The Fabric of Civilization: How Textiles Made the World by Virginia Postrel (2020)
Non-fiction. Categories: history history-technology history-economic progress
Recommendation: Strongly recommend if you enjoy histories of technology/civilization/economies. Or really just histories.
Why I read it: I read this because I enjoyed her interview on EconTalk.
Note: I was blown away by this book and haven’t stopped harassing my near and dear with facts I learned from this book for the entire time I’ve been reading it. I think a huge realization for me was just how important textiles have been historically (which is especially fascinating given how little of my current attention goes to securing textiles and their products for my own needs). This offers a mind-expanding perspective on economic and technological change and the ways in which resources/techniques/opportunities shape social structures over millennia. You will not look at clothes the same way ever again.
The Last Graduate by Naomi Novik (2021)
Fiction. Categories: fantasy light-reading
Recommendation: Strongly recommend if you enjoy light young-adult fantasy.
Why I read it: I read this because I liked A Deadly Education and other books by Naomi Novik.
Note: If anything, I think this was better than the previous book. Like the other, it’s fun, conversational, and easy to get hooked. But it deals with the world and its characters’ relationships to it in a more interesting way, and because we already know the characters a bit the book is able to cover more ground with them. My fear that this was off-brand Harry Potter is firmly forgotten. I will read the next one when it comes out.
The Silk Roads: A New History of the World by Peter Frankopan (2015)
Non-fiction. Categories: history
Recommendation: Recommended if you like sweeping global history books. It is both very long and much too short to do justice to everything it covers, so you need to be ok with both of those things. I’m not in a position to evaluate its accuracy or completeness.
Why I read it: I found this a very interesting and wide-ranging history.
Note: The breadth of the scope of this book is both a strength and weakness - you do start to sense some of the connections between issues at a century-scale that wouldn’t appear in a more narrow book. At the same time, discussion of certain periods feels like it probably leaves out important dynamics that are happening slightly out-of-scope (for example, there wasn’t a lot of discussion of the Reformation and Enlightenment). I found the history of post-war Middle Eastern politics especially eye-opening, as well as the history of the Middle East during the European dark and middle ages. I liked the centring on the Silk-roads regions, though at points it felt a little forced. For example, during the chapters on European colonialism of the Americas and India, the Silk Roads somewhat fell out of the picture of this book (while Africa and South America were surprisingly un-mentioned for large parts of the book). This was also true of most of the discussion of the second world war (which, in general, seemed more British-local than, for example, the more dispassionate discussion of the first world war).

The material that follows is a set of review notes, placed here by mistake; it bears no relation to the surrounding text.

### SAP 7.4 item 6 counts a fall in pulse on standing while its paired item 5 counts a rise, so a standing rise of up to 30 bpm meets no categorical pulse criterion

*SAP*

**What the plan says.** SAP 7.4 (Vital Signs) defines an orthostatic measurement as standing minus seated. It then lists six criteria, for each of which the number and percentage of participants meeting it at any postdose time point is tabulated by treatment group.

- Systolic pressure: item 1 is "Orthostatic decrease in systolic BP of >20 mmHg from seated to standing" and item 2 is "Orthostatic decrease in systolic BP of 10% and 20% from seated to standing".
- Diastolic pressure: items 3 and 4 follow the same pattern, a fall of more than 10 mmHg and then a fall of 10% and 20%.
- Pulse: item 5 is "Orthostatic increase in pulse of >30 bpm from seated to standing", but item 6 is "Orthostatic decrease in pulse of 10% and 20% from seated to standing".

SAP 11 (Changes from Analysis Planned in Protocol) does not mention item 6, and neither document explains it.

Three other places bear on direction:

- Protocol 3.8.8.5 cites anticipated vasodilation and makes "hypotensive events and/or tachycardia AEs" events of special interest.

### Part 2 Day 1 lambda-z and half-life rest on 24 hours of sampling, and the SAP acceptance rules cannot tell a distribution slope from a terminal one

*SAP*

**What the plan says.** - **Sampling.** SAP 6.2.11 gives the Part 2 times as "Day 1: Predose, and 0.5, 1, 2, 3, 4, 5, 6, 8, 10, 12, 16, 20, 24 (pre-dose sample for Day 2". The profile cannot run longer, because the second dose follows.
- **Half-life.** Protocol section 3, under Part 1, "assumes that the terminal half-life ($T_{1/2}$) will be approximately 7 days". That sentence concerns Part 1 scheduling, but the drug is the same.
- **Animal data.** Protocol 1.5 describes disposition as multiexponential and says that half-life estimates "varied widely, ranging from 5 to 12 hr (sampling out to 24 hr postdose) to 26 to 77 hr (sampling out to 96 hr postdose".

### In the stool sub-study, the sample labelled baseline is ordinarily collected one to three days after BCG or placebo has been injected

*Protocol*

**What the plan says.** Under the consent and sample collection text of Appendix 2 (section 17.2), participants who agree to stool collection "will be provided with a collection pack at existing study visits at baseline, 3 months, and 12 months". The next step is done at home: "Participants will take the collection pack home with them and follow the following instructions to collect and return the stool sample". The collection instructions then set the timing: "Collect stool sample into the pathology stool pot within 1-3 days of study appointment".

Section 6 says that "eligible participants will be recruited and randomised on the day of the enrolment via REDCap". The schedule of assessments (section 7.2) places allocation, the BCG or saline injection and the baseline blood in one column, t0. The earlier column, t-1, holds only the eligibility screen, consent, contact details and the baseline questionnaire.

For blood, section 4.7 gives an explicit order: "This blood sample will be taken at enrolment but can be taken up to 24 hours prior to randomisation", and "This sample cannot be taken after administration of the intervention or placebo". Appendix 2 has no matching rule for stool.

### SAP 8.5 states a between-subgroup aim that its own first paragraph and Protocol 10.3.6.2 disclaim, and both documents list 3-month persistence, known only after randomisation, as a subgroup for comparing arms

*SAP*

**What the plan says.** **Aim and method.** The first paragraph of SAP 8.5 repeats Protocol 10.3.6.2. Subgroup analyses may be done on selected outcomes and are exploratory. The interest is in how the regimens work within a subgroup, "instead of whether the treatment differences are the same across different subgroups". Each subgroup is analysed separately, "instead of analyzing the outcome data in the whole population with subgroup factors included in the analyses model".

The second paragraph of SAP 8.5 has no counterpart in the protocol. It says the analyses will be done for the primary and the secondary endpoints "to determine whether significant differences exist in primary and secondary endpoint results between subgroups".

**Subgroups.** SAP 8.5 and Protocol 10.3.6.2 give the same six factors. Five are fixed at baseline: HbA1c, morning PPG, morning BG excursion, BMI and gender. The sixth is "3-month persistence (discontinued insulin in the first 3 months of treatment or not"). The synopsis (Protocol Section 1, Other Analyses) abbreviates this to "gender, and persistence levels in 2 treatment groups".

Piranesi by Susanna Clarke (2020)
Fiction. Categories: fantasy mystery
Recommendation: Strongly recommend for people who enjoy some mystery in their fantasy and don’t mind beginning a book very confused and gradually coming to understand what is happening.
Why I read it: I read this because it was recommended by a friend and I have previously enjoyed Strange & Norrell and The Ladies of Grace Adieu by the same author. This book wasn’t remotely like those, and in retrospect I’m not sure that liking them is a reason to read this, but I enjoyed it a lot anyhow.
Note: This book is tentatively a fantasy book, but mostly the fantasy serves to establish one premise and then the book runs with that. The flawed narrator gradually reveals his world and you come to understand what’s going on. I enjoyed this a lot.
The Scout Mindset by Julia Galef (2021)
Non-fiction. Categories: rationality advice
Recommendation: Strongly recommend if you have an interest in knowing or doing things. More seriously, I think this is good for people who like to be reflective about how they think and act.
Why I read it: I read this book because I felt obligated to read such a widely discussed book about a topic that matters a lot to me.
Note: I avoided reading this book for a while because I assumed that my exposure to the rationalist community would mean there wasn’t much new for me. I ended up deciding it was worth finding out if I was wrong about that, and I really was. The book beautifully assembles a decade or so of thought about pragmatic rationalism. I especially appreciated the way it challenged some of my assumptions about the instrumental value of self-delusion. Also, Julia Galef is an excellent writer and doesn’t come across as incredibly arrogant, which can be tricky when you’re writing a book about how to think better.